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Pairing Natural History and VFX Together in ‘Life on Our Planet’

Produced in partnership with ILM and narrated by Morgan Freeman, Netflix’s new documentary series uses the latest technology and science to resurrect creatures long extinct as it follows life’s epic battle to conquer and survive on planet earth. 

Over the course of the four-billion-year history of life on Earth, there have been five - and an impeding sixth - mass extinctions that are used to frame the narrative of the Silverback Films, Amblin Entertainment, and Netflix series, Life on Our Planet. Overseeing the eight episodes that chronicle the rise and fall of dynastic species is showrunner Dan Tapster; resurrecting long-lost creatures was left to visual effects supervisor Jonathan Privett and Industrial Light & Magic.

The documentary series follows Prehistoric Planet, where Apple, BBC, and MPC joined forces to recreate the Cretaceous period 65 million years ago. “We started in 2017, and it takes a long time to tell the story of life because of the four billion years span,” states Tapster.  “When we heard that Prehistoric Planet was commissioned around 2019, we were mostly excited because this showed that there is an appetite for the paleo-doc-type genre.  They were able to fast-track their process as there were fewer episodes and the focus was on one moment in time.  Prehistoric Planet has some nice stories. I liked how they used modern-day animals to get behavior out of the dinosaurs, and the animation was absolutely first-class.”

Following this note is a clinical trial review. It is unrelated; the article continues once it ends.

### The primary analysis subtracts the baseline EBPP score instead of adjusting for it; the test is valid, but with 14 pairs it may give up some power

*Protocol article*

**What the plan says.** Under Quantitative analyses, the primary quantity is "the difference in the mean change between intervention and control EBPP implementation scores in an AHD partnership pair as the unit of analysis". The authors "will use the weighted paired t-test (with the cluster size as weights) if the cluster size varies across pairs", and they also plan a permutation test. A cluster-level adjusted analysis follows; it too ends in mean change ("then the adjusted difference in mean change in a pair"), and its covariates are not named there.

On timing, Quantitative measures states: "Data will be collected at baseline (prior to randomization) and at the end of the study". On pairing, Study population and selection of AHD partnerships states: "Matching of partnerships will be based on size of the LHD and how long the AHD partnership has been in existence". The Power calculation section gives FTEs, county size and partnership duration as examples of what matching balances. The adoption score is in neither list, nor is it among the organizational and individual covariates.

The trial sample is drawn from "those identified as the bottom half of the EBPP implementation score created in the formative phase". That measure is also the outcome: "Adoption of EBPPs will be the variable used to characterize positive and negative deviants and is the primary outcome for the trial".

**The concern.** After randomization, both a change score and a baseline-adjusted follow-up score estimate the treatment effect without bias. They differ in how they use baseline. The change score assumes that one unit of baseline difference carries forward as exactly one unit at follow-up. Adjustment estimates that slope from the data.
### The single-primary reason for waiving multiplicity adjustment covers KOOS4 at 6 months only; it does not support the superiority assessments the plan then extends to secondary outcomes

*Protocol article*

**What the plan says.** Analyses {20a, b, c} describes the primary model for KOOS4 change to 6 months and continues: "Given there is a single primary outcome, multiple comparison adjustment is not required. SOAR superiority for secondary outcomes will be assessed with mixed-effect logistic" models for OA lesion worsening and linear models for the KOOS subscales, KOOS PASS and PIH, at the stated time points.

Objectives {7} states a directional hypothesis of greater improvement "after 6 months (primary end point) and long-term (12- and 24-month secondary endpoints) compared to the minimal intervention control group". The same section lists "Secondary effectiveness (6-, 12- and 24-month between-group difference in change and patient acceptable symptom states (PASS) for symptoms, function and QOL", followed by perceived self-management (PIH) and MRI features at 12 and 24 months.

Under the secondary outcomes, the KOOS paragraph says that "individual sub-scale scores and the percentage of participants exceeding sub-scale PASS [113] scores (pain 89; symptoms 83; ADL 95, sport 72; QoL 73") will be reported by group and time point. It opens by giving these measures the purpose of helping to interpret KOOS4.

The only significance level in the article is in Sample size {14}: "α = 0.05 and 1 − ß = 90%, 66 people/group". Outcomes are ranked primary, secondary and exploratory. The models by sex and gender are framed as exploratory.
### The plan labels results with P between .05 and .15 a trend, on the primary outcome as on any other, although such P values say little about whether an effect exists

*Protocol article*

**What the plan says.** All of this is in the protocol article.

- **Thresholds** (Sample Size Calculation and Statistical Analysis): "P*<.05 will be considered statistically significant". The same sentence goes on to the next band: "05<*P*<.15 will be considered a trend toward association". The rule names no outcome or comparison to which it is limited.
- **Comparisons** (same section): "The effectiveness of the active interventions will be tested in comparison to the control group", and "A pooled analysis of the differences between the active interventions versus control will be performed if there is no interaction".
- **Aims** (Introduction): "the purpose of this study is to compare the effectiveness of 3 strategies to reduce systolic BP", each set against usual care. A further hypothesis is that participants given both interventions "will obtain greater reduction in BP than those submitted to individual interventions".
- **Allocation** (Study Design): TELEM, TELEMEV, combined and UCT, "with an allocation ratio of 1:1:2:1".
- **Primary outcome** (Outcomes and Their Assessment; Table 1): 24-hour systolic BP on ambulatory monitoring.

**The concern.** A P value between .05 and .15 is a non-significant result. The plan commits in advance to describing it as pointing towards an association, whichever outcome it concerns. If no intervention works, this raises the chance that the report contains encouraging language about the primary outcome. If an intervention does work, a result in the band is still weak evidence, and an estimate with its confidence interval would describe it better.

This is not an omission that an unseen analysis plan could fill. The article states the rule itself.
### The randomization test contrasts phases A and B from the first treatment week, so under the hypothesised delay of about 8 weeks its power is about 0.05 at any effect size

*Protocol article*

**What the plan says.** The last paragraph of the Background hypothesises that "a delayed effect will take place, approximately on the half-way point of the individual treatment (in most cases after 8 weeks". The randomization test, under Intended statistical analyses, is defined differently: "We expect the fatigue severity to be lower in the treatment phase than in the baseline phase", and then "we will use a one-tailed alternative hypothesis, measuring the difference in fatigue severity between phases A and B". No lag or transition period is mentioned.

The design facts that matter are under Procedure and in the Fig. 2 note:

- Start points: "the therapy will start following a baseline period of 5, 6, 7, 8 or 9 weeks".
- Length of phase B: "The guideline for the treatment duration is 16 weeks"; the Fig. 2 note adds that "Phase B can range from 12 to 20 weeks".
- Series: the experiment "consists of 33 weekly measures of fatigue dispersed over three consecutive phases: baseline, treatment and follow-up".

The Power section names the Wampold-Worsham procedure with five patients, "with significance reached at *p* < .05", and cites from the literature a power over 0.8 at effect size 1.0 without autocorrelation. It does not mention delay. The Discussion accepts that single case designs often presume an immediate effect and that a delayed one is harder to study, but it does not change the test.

Silverback Films was founded by former members of the BBC Natural History Unit, Alastair Fothergill and Keith Scholey.  “I took a meeting in 2017 before leaving DNEG for ILM and the most exciting part of project was we were going to make it with the top wildlife filmmakers and shoot it in that exact style,” remarks Privett. “There wasn’t an element of filming it all like a drama at any point in time.  We rarely came off the 50-1000mm lens and were quite often beyond 300mm, which you just wouldn’t do in a drama.”  Conveying the proper size and scale required paying attention to the environmental details. “We did a lot of running around with rulers and measures and me or other people crawling on the ground being a Lystrosaurus or the tail of the T. rex.” Says Privett. “And obviously we used the experience of Jamie McPherson [cinematographer], who has spent his whole life filming creatures, so he has a good natural feel for how something would behave and where he would be to film it.  We didn’t do close and wide on the T. rex because if you were filming a huge, ferocious predator, one thing you don’t do is go and stand right next to it. You’d be eaten!”